First patient diagnosed with CVID with a new heterozygous variant in NFKB1 in Hospital El Cruce Buenos Aires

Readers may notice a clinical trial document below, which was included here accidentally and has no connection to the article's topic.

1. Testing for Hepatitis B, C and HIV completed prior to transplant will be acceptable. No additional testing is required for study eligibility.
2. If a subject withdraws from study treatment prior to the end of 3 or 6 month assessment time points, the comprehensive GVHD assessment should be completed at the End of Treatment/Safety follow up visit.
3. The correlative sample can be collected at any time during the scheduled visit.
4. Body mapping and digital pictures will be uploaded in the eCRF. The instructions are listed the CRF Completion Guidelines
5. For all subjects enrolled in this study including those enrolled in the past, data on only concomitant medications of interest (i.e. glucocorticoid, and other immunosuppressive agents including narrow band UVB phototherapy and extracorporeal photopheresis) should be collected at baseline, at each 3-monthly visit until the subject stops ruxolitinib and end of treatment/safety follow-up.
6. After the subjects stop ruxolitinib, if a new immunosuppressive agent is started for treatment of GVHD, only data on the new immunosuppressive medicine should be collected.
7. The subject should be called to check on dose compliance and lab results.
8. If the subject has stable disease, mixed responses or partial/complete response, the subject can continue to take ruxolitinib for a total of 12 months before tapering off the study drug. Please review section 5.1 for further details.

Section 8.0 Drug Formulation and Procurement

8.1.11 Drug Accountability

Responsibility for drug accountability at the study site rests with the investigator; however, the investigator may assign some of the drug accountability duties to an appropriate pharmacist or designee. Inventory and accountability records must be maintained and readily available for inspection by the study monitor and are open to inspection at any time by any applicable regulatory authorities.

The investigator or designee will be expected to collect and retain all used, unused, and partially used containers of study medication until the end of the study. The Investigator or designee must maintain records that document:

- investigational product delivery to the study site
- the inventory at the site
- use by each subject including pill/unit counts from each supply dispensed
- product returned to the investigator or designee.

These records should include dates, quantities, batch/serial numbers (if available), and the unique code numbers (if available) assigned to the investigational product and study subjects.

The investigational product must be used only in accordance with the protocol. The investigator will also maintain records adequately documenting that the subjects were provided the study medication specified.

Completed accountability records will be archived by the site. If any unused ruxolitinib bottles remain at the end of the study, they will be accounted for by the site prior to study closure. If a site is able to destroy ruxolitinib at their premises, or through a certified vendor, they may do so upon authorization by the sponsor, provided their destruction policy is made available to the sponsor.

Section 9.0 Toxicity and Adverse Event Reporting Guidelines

Introduction: This is the first patient with CVID with a new heterozygous variant in NFKB1 followed by Autoimmunity and Immunology Department from Hospital El Cruce. Clinical Case: She is a 40 years old patient with a history of cytopenias and chronic lymphoproliferation. She was referred from the Hematology Unit because of the presence of cytopenias with unknown etiology. Familial Background: Mother died at 28 years old because of SLE and she has a young daughter suffering from cytopenias. She reports seizures during infancy, an isolated episode of pneumonia when she was 20 years old, pharyngitis, and oral thrush associated with leukopenia. In 2018 she was admitted for the first time due to leukopenia and thrombocytopenia, bone marrow punction was normal and a PAN-CT revealed multiple cervical and iliac adenopathies with a homogeneous hepatosplenomegaly. Lymph node biopsy showed reactive follicular hyperplasia and liver biopsy presented CD8+T Cells lymphoid infiltration, without plasma cells. Complete autoantibodies panel was negative. Because of the presence of cytopenias and chronic lymphoproliferation, ALPS was suspected. Initial lab tests showed high levels of B12 vitamin and DNTcell of 4.5% associated with hypogammaglobulinemia. She started with steroids, with a good initial response. Unfortunately, she was admitted several times due to severe cytopenias and lymphoproliferation. An extended molecular panel revealed a pathogenic five nucleotide insertion in the exon 11 of NFKB1 (p.Val313Fs – c.936_937insTTGG) in heterozygosis, not reported yet. This insertion produces a subsequent frameshift in a conserved region. With these results, CVID with an ALPS-like phenotype was assumed. She is under treatment with a low dose of steroids and waiting for health insurance to provide Immunoglobulin treatment. Her daughter was diagnosed with the same variant. Discussion: Autoimmune cytopenias and lymphoproliferation are common symptoms of IEI, despite no recurrent infections.

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